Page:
Recall movement against Mayor Cantrell pushes forward

Katherine Dawson, Contributing Reporter

New Orleans Mayor LaToya Central is facing a recall petition, but the movement faces tough odds of victory. (PopTech on Flickr)

A month into the recall movement against New Orleans Mayor LaToya Cantrell, the battle has created serious opinions from supporters and opponents and is facing tough odds as it works to garner the approximate 54,000 signatures needed before the Feb. 22 deadline

On Aug. 23, Eileen Carter, Cantrell’s previous social media manager, and Belden ‘Noonie Man’ Batiste filed a recall petition for Mayor Cantrell. Both Carter and Batiste hold community-level leadership positions in New Orleans.

Many locals supporting the recall are focused on the issue of taxpayer money. In July, Cantrell spent nearly $30,000 on first-class travel tickets to Europe, fully funded by the city’s collected tax money. Cantrell said the first-class seats were for her safety as a Black woman.  

Some local voters at Tulane University are against Cantrell’s travel spending.  

She uses the people’s tax money to fund her vacations, when there are so many other issues in the city,” Rene Guillot, a sophomore from New Orleans, said.

Senior Joan Benjamin, a New Orleanian who said she does not plan to sign the recall petition, said Mayor Cantrell has “questionable decision-making skills at times,” regarding her first-class flight booking. 

But, “I don’t think that there’s enough evidence for me to truly recall Cantrell,” Benjamin said. 

A major cause for concern for decades, New Orleans’ rising crime rate is a consistent point of conversation. This year, New Orleans is poised to return as the murder capital of the United States, surpassing that of Baltimore by 7.7 per 100,000 resident-murder rate as of June 30, 2022.   

Rosalind Cook, an adjunct professor at Tulane who has worked in the mayor’s office alongside former mayors Marc Morial and Ray Nagin, said crime is a key issue for voters.   

“I think the biggest problem is the crime situation,” Cook said. “But we have to look nationwide. And certainly, the crime situation nationwide has been quite extensive.”

Cook raised the question: should citizens put full blame on Cantrell, or is she simply receiving the brute force of the increasing crime and homicide rates as the leader of the city?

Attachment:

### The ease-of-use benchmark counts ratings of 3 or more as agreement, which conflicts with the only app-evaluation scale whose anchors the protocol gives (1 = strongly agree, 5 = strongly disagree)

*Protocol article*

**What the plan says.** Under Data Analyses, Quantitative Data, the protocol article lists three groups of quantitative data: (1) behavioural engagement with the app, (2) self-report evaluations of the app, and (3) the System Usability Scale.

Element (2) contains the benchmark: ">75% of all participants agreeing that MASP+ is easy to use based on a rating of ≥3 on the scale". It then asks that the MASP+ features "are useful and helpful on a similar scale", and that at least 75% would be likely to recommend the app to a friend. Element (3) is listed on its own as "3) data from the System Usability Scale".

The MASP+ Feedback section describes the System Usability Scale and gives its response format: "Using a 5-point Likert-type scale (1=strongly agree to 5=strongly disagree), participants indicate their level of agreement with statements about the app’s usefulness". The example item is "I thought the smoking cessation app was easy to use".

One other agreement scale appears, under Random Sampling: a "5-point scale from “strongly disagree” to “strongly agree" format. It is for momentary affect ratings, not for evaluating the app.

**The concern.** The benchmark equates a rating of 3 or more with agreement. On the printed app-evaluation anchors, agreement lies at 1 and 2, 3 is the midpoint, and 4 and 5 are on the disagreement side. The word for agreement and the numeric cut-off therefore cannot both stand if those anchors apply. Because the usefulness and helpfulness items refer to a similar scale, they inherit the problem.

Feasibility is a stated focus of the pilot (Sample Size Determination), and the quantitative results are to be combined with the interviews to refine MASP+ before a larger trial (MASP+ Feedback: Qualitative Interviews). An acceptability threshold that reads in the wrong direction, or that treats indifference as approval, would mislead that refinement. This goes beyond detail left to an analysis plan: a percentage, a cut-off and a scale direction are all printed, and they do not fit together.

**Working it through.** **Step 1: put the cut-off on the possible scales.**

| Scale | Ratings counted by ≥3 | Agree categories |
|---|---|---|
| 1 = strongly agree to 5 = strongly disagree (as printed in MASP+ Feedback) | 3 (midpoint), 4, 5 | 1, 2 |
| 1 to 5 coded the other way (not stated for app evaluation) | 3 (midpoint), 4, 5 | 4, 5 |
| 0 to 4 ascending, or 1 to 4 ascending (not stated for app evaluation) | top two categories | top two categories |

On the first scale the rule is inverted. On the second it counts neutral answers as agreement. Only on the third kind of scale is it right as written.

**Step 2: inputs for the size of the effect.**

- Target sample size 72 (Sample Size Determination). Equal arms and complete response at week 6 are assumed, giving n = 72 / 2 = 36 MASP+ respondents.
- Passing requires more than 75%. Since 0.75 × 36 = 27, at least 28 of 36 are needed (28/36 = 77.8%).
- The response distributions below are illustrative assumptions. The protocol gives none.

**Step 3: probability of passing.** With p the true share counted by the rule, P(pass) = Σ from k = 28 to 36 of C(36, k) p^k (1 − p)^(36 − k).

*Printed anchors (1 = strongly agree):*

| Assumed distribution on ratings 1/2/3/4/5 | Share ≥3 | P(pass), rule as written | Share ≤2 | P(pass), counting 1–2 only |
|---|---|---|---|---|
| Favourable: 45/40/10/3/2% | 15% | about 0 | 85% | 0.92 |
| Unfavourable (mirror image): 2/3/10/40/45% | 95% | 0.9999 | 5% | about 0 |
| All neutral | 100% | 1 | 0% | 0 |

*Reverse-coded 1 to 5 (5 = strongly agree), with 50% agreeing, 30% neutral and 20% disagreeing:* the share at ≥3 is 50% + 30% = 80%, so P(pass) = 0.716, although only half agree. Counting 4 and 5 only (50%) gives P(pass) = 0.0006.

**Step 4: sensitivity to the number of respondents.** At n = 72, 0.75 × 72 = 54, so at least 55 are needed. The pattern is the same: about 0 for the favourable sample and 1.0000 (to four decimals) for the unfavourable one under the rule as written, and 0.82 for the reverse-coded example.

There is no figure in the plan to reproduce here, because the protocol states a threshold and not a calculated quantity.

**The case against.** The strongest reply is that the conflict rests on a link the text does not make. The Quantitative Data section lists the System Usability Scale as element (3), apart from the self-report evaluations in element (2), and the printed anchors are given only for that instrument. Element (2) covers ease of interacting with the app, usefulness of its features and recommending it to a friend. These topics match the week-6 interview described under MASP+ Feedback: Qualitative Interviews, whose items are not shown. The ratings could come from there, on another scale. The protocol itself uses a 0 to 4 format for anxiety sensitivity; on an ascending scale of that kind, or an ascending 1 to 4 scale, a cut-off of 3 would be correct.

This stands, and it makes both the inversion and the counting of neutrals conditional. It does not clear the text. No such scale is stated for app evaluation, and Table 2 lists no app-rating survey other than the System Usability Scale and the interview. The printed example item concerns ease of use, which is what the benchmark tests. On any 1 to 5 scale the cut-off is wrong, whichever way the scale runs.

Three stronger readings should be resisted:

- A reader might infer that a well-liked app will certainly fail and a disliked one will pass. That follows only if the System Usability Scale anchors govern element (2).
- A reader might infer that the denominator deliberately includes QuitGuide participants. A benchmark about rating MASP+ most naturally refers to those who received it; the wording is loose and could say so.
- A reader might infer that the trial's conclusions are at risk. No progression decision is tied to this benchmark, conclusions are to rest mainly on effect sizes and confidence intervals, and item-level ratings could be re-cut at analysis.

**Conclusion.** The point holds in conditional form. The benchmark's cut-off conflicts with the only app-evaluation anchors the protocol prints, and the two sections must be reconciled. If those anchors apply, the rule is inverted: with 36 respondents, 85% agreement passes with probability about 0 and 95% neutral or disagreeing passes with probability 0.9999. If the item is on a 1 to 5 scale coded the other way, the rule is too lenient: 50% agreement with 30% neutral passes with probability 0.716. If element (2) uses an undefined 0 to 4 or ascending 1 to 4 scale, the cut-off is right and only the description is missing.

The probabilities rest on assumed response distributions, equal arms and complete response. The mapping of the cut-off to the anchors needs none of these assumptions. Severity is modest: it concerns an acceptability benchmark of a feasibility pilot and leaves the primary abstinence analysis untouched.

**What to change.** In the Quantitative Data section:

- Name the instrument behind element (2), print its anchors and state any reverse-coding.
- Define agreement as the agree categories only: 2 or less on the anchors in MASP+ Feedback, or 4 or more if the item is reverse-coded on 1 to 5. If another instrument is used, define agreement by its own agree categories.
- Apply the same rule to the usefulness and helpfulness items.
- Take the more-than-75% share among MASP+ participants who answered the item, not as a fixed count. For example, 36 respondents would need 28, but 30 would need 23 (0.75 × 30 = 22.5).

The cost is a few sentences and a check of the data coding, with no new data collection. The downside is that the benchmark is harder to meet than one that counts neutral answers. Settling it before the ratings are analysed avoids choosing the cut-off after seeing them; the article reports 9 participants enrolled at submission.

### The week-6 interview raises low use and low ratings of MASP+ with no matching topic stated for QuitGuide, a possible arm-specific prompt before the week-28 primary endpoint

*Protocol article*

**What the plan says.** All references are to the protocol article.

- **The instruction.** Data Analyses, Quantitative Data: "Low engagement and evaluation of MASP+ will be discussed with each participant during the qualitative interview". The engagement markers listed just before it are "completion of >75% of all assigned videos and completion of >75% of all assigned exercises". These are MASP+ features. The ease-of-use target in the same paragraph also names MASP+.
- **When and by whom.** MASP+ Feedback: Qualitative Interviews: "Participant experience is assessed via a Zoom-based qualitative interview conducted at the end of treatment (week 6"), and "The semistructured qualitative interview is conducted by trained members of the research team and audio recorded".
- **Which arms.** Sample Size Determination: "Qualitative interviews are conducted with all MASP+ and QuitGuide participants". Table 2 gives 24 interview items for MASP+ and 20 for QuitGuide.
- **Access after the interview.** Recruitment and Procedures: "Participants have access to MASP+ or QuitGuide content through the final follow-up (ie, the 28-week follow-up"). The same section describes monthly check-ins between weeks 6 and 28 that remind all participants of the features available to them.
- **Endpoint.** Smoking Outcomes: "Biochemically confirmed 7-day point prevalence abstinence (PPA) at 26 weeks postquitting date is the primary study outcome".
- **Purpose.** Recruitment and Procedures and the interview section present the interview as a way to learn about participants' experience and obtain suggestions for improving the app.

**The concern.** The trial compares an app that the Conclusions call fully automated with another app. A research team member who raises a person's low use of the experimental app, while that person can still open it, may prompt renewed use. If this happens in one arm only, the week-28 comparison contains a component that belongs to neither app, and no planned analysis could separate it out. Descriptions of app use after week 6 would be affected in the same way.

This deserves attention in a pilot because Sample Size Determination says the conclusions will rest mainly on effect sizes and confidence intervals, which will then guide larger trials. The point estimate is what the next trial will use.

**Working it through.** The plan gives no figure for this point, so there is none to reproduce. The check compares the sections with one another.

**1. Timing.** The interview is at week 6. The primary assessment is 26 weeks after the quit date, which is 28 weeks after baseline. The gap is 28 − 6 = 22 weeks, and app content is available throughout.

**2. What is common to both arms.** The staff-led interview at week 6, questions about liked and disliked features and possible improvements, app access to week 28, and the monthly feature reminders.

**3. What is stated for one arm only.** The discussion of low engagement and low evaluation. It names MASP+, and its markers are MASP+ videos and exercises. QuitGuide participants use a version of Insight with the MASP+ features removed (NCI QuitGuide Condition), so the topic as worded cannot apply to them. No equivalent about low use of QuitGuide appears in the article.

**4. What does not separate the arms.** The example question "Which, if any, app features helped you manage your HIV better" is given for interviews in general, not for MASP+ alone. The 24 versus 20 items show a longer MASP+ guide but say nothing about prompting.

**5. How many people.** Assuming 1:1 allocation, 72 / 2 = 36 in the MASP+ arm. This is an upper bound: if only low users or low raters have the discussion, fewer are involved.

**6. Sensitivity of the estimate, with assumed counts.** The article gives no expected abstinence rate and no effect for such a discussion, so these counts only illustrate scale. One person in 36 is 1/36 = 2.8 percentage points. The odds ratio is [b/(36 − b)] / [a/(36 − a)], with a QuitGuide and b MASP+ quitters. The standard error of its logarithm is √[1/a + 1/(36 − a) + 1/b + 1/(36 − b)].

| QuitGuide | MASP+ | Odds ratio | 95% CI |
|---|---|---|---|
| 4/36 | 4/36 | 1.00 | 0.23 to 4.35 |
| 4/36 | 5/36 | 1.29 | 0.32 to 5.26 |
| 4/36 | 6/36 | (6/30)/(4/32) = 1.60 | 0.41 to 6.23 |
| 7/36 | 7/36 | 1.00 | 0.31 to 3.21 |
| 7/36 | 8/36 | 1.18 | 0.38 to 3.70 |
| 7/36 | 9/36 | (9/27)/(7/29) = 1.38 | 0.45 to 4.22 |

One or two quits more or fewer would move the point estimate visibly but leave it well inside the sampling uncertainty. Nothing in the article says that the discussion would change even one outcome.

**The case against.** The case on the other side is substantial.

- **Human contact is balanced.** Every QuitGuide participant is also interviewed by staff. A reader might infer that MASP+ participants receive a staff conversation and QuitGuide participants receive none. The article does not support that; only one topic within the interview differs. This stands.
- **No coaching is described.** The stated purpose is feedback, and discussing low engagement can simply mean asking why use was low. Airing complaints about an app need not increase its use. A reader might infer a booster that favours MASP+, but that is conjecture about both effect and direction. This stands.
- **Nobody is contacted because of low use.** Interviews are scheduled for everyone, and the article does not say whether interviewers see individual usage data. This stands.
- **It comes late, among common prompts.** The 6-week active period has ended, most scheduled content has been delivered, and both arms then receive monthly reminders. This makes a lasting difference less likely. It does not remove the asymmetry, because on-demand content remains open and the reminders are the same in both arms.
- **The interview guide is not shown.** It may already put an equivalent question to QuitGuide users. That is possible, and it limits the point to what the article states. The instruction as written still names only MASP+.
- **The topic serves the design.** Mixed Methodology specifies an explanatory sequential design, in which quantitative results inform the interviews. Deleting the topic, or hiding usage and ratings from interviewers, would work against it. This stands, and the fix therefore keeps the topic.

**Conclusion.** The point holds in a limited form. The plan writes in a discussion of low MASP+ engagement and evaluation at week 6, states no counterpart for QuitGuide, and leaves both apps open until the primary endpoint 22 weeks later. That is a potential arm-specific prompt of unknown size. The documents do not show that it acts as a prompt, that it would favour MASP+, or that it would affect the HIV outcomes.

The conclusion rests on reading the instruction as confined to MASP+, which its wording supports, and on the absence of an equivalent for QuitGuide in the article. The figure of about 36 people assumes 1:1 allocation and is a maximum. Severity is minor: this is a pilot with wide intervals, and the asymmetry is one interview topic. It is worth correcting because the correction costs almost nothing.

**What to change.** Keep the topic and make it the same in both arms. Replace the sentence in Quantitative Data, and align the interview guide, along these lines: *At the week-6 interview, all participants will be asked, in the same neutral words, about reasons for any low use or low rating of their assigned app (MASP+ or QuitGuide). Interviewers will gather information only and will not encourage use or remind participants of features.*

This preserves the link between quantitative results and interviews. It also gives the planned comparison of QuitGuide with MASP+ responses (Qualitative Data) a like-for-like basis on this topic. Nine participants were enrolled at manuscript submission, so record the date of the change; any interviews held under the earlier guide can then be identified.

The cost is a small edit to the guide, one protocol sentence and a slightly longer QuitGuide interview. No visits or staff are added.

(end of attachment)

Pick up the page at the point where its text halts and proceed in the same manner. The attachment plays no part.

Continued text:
She hasn’t really seen [decreased crime] yet,” Cook said. “And certainly, she would need to see that in her second term, I think, for people to actually recognize that she has done some positive things.” 

The discourse around Mayor Cantrell’s legislation during the initial wave of COVID-19 is another heated point of conversation. For many New Orleans locals, it is an emotional topic as the city was one of the first in the United States to face a major outbreak. 

“People tend to forget that New Orleans was an epicenter of COVID,” Benjamin said. “I think part of the reason why her restrictions were so strict is because of that.” 

“I think she was kind of between a rock and a hard place with those restrictions because obviously, they weren’t super popular,” she said.     

Guillot said she views Cantrell’s policies in a different light. 

Her regulations caused a lot of businesses in the city to close down, which have been here for decades,” Guillot said. 

But amid debate, the question remains: is a recall viable?  

Besides the numbers that you have to have, the state has to look over every name and certify that each one of those individuals is actually registered to vote in Orleans Parish,” Cook said. 

Many citizens, regardless of if they support or are against the potential recall, are hesitant that the movement will be successful. 

I’m pretty doubtful that she’ll actually be recalled, but I guess we’ll see,” Benjamin said.

“It would be a very, very uphill battle to have a mayor recalled,” Cook said.

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